Governor's Awards recognize researchers
Last Updated: 15:43 October 11, 2013
Their research has led to breakthroughs in the creation of a long-term record of global greenhouse gases, Colorado drought planning, new approaches to diagnose and treat arboviral infections, and ultra-miniature precision devices.
The event is the nonprofit CO-LABS' annual event to showcase Colorado's research facilities. CO-LABS is an acronym for Colorado leveraging assets for better science.
Categories and award recipients were:
Atmospheric Science: Dr. Pieter Tans and his team of researchers at the National Oceanic and Atmospheric Administration's Earth System Research Laboratory, Global Monitoring Division, developed the Global Greenhouse Gas Reference Network, a collection of atmospheric observations to create a long-term record of atmospheric trace gases that is helping scientists around the globe understand how humans are changing the dynamics of the climate.
Sustainability: Dr. Klaus Wolter, a researcher at the Cooperative Institute for Research in Environmental Sciences, a joint institute of the University of Colorado-Boulder and NOAA, discovered connections between El Nino and drought that will support water-resource management and drought planning in the Colorado and throughout the Southwest. El Nino refers to warmer than normal sea-surface temperatures in the tropical Pacific Ocean that impact global weather patterns.
Public Health: Research by Dr. John T. Roehrig and his colleagues at the Center for Disease Control's Division of Vector-Borne Diseases in Fort Collins, has led to new ways to diagnose and treat human arboviral infections. Arboviral infections are transmitted by arthropods, such as mosquitoes and ticks that lead to West Nile virus, yellow fever, dengue and Japanese encephalitis. His lab developed reagents that are commercially available to produce diagnostic tests.
Foundational Technology: The team of Drs. John Kitching, Svenja Knappe and Elizabeth Donley from the National Institute of Technology's Chip-Scale Atomic Device Team made discoveries that bring the precision associated with atomic clocks to a wide range of applications, from time-keeping to magnetometry to medical imaging using atoms to create ultra-miniature devices.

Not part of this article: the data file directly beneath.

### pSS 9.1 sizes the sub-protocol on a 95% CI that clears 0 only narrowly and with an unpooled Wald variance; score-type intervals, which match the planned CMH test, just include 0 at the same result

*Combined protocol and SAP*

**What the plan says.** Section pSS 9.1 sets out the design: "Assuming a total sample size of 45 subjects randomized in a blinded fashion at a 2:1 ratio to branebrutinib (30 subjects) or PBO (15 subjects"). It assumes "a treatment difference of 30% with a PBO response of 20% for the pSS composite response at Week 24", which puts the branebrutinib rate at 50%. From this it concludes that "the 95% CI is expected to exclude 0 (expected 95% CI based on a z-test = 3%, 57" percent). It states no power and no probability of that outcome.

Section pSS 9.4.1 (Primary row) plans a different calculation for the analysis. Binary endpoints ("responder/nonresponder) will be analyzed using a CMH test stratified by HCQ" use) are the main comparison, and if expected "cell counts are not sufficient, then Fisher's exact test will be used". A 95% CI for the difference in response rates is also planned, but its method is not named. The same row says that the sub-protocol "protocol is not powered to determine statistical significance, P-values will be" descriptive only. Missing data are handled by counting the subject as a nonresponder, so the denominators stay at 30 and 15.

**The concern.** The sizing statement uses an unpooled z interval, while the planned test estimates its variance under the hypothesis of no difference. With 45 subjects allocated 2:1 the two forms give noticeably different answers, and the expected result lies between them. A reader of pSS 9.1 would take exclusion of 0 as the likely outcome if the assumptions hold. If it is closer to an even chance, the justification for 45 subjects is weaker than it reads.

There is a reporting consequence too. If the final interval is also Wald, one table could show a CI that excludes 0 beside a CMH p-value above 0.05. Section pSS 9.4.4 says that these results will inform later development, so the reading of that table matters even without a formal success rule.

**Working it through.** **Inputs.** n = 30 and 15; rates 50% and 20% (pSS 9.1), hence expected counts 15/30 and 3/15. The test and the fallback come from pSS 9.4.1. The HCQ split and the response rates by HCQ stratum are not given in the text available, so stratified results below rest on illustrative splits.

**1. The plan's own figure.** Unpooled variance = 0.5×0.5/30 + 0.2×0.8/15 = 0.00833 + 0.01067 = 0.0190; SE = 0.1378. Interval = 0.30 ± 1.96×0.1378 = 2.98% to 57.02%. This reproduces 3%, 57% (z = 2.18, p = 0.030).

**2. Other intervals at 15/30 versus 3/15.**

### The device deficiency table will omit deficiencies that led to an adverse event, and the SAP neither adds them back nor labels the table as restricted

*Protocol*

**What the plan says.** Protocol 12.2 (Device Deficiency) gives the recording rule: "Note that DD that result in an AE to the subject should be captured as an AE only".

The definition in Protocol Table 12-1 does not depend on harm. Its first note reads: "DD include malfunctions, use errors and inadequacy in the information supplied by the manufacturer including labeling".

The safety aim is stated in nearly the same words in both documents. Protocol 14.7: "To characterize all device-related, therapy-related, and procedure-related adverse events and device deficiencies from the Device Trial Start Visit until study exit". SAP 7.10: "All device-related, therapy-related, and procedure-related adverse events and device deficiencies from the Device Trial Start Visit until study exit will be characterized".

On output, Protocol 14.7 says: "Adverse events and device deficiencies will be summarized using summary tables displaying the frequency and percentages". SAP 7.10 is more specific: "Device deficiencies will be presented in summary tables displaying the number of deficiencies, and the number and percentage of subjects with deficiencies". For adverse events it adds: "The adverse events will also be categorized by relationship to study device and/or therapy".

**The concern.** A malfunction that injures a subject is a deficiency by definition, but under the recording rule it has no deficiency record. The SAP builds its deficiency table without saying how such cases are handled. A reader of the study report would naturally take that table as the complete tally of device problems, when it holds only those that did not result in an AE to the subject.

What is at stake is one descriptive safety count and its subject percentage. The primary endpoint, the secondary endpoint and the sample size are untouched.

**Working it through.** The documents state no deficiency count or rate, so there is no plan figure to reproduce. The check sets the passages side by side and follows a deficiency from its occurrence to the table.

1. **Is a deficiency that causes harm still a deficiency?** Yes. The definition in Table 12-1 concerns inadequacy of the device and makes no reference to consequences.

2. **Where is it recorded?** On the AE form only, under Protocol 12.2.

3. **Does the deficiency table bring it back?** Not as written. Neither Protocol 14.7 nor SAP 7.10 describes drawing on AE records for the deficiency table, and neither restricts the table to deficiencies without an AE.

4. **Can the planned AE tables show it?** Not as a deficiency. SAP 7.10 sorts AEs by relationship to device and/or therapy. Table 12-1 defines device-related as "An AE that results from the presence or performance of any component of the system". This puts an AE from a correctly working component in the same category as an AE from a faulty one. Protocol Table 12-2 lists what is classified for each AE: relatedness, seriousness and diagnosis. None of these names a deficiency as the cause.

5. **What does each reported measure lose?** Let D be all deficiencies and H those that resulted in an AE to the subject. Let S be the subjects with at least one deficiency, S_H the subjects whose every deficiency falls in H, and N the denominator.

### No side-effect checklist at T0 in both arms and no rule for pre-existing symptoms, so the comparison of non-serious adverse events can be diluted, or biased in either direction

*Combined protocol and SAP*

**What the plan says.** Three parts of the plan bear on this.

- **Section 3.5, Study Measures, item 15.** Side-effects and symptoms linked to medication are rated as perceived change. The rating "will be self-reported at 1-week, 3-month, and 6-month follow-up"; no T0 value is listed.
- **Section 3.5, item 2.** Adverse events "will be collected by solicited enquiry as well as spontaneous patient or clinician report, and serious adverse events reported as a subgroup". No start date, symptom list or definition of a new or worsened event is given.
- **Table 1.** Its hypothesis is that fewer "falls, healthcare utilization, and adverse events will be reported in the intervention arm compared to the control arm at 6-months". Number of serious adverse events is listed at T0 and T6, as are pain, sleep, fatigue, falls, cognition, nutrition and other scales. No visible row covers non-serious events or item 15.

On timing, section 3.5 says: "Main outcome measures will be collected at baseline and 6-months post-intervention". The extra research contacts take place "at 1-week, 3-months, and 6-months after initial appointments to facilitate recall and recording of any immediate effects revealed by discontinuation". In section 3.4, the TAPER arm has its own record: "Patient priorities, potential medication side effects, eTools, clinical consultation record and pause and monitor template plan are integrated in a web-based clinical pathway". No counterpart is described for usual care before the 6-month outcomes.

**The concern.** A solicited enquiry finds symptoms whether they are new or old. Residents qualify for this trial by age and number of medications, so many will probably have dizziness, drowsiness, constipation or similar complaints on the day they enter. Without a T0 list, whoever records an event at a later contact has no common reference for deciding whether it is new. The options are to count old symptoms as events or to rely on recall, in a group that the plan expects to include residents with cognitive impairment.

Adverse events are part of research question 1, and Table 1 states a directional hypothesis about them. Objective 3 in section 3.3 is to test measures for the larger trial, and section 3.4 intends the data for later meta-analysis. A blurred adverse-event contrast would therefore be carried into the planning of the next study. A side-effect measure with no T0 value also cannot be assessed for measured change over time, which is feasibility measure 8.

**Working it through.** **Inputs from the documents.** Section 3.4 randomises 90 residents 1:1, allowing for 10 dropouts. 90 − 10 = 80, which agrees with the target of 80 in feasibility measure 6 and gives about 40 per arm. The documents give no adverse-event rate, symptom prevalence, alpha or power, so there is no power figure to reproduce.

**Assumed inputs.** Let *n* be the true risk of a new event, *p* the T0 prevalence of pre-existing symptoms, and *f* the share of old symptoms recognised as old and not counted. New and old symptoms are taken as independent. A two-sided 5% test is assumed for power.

An honorable mention in Foundational Technology was awarded to the Laboratory for Atmospheric and Space Physics for the work of Dr. Daniel Baker and his team in uncovering new structures in a planet's radiation belts.
And an honorable mention in Sustainability was awarded to the National Center for Atmospheric Research for the work of its Wind Power Forecasting Team for the development of a wind power forecasting system to optimize integration of renewable energy into the power grid.
Ken Lund, executive director of the state's Office of Economic Development & International Trade, presented the awards on behalf of Gov. John Hickenlooper who praised the winners via a video message.
The event was held at the Jennie Smoly Caruthers Biotechnology Building at the University of Colorado-Boulder.
More breaking news...
WhiteWave buying Earthbound Farm
Jobs grant will aid flood-impacted counties
Broomfield-based WhiteWave (NYSE: WWAV) said the deal is expected to close in the first
Job growth to continue in state next year
About 230 temporary workers will be hired to clean up and repair areas in